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Altera Announces MAX Roadmap with 3.3-V, ISP-Capable Michelangelo Family

Altera recently unveiled plans for the next-generation MAX programmable logic device (PLD) family, code-named Michelangelo. Expected to begin shipping in 1998, Michelangelo devices will range from 32 to 1,008 macrocells, will operate at 3.3-V, and will offer in-system programmability (ISP).

Altera plans to manufacture Michelangelo devices on a 0.35-micron, quad-layer metal EEPROM process. These devices will operate at a 3.3-V core voltage level, and with Altera's MultiVolt interface, Michelangelo devices will be able to interface with 5-V, 3.3-V, or 2.5-V devices. The advanced process and 3.3-V core voltage can improve performance and reduce power consumption by 40%.

Vertical pin migration and architectural similarities will make it easy for MAX 7000 and MAX 9000 designers to implement designs in Michelangelo devices. Altera plans to make 32-, 64-, 128-, and 256-macrocell Michelangelo devices pin-compatible with the popular 5-V MAX 7000S family, allowing you to begin designing with 5-V MAX 7000S device and later migrate to 3.3-V Michelangelo devices.

Planned features include:

  • High-performance CMOS EEPROM-based programmable logic devices (PLDs) built on fourth-generation Multiple Array MatriX (MAX¨) architecture
  • 3.3-V in-system programmability (ISP) through the built-in Joint Test Action Group (JTAG) interface with advanced pin-locking capability
  • Manufactured on a 0.35µm, four-layer metal process
  • Pin-compatible with the popular 5.0-V MAX 7000S family
  • High-density EPLD family ranging from 600 to 20,000 usable gates
  • 5-ns pin-to-pin logic delays with counter frequencies to 178.6 MHz
  • MultiVolt I/O interface enabling device core to run at 3.3 V, while I/O pins are compatible with 5.0-V, 3.3-V, and 2.5-V logic levels
  • Pin counts ranging from 44 to 356 in a variety of thin quad flat pack (TQFP), plastic quad flat pack (PQFP), ball-grid array (BGA), and plastic J-lead chip carrier (PLCC) packages
  • ClockBoost option for clock multiplication
  • FastTrack Interconnect continuous routing structure for fast, predictable performance
  • PCI compliant
  • Built-in JTAG boundary-scan test (BST) circuitry compliant with IEEE Std. 1149.1-1990
  • Software design support and automatic place-and-route provided by Altera's MAX+PLUS II development system on 486- and Pentium-based PCs, and Sun SPARCstation, HP 9000 Series 700, and IBM RISC System/6000 workstations

ISP Provides Flexibility

All members of the Michelangelo family will be 3.3-V ISP-capable and provide superior pin-locking capability. You will be able to program Michelangelo devices with automatic test equipment (ATE), embedded processors, or Altera programming hardware. ISP enables in-field upgrades, reducing the need for expensive equipment reworking (see the figure below).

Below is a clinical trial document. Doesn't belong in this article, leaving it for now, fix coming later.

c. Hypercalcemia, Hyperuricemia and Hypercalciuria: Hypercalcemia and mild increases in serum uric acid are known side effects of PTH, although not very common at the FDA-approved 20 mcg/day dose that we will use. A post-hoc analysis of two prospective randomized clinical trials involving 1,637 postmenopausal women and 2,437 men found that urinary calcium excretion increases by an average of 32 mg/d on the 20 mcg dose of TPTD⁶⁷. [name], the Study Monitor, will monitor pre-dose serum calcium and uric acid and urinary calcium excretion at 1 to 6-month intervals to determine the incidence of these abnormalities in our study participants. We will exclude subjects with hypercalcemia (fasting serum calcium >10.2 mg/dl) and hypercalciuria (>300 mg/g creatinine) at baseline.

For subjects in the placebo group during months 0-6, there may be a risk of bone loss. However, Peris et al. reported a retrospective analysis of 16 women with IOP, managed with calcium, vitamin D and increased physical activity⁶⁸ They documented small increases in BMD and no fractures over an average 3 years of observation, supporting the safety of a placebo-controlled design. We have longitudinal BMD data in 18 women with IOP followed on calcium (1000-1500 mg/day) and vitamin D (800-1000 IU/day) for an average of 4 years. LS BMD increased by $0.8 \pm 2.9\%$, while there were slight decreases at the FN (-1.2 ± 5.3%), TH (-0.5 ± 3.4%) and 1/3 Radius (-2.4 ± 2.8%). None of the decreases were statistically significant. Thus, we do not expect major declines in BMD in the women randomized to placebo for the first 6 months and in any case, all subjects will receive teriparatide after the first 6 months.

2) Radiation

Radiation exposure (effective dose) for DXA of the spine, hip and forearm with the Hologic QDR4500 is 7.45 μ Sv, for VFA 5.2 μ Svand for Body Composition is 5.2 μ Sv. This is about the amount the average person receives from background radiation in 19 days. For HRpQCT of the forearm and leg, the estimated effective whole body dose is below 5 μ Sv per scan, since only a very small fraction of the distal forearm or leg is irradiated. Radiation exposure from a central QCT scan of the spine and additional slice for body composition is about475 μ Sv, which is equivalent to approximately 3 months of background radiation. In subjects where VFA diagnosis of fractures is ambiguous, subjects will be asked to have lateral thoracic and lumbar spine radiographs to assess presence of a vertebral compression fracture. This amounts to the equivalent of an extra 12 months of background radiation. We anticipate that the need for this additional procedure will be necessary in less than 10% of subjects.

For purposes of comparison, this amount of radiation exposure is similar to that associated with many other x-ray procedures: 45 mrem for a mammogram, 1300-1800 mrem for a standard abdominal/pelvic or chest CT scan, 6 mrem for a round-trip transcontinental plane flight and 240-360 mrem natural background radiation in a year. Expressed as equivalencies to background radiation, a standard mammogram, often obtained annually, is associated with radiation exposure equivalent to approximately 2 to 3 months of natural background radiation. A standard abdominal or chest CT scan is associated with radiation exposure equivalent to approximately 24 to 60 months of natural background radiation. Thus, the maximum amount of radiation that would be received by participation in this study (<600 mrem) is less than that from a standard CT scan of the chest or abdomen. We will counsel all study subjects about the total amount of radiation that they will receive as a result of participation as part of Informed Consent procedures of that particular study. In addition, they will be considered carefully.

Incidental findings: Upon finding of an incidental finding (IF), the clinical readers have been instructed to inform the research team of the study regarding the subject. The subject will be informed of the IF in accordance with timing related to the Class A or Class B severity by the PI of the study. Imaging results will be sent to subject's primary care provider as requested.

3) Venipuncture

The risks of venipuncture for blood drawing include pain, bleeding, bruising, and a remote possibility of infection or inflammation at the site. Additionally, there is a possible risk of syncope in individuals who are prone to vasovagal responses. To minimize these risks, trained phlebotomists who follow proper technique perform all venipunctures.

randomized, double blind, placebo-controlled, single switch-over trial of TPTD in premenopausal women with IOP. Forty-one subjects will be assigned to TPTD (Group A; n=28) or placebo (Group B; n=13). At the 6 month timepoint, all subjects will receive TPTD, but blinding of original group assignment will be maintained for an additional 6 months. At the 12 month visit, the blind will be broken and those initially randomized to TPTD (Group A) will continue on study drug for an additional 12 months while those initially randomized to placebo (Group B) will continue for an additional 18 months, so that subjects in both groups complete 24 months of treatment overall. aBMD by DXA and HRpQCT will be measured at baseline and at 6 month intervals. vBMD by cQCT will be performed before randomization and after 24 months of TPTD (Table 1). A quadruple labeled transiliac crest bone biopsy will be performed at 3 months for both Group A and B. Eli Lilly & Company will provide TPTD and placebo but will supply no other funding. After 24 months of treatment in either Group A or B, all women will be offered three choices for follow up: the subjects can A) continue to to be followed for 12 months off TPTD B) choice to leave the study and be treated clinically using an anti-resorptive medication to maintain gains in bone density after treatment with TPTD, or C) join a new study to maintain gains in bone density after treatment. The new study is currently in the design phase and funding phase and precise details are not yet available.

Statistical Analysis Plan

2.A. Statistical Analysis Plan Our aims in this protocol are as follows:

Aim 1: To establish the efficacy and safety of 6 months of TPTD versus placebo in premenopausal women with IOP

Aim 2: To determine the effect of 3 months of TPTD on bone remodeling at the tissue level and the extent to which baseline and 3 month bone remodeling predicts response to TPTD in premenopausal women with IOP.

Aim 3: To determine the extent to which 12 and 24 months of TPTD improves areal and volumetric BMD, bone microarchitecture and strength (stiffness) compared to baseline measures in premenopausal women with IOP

Mount Unprogrammed Program In-System Reprogram in the Field
  • Eliminates damage from device handling
  • Prevents bent leads
  • Easy prototyping
  • Allows generic end-product inventory
  • Specific test protocol or algorithm can be programmed during manufacturing or test flow
  • No need to return system for upgrades
  • Add enhancements quickly & easily

MultiVolt Interface

Altera's MultiVolt interface will allow you to seamlessly incorporate Michelangelo devices with devices of varying voltage levels. Today's printed circuit boards are often a mix of conventional 5-V devices and 3.3-V devices. The central interface device--often a high-density PLD--must be able to connect with these different devices. MultiVolt-enhanced Michelangelo devices will run on 3.3-V, and will have I/O pins that are compatible with 5-V, 3.3-V, or 2.5-V logic levels.

Michelangelo Family Members

Altera expects the Michelangelo family to contain from 32 to 1,008 macrocells in a variety of packages, including plastic J-lead chip carrier (PLCC), quad flat pack (QFP), and ball-grid array (BGA) packages (see Tables 1 and 2). Michelangelo devices will be supported by Altera's industry leading MAX+PLUS II development system. Currently in the design phase, the first Michelangelo devices are planned for the first half of 1998.

Table 1. Michelangelo Device Features
FeatureM32M64M128M256
Usable gates 600 1,250 2,500 5,000
Macrocells 32 64 128 256
tPD (ns) 5 5 5 6
Packages 44-pin PLCC
44-pin TQFP
44-pin PLCC
44-pin TQFP
84-pin PLCC
84-pin PLCC
100-pin TQFP
144-pin TQFP
144-pin TQFP
208-pin PQFP
256-pin BGA

Table 2. Michelangelo Device Features
FeatureM400M560M768M1008
Usable gates 8,000 12,000 16,000 20,000
Macrocells 400 560 768 1,008
tPD (ns) 7.5 7.5 9.0 9.0
Packages 144-pin TQFP
208-pin PQFP
256-pin BGA
144-pin TQFP
208-pin PQFP
256-pin BGA
144-pin TQFP
208-pin PQFP
256-pin BGA
356-pin BGA
208-pin PQFP
256-pin BGA
356-pin BGA



Last Updated: 4/25/97 webmaster@altera.com.
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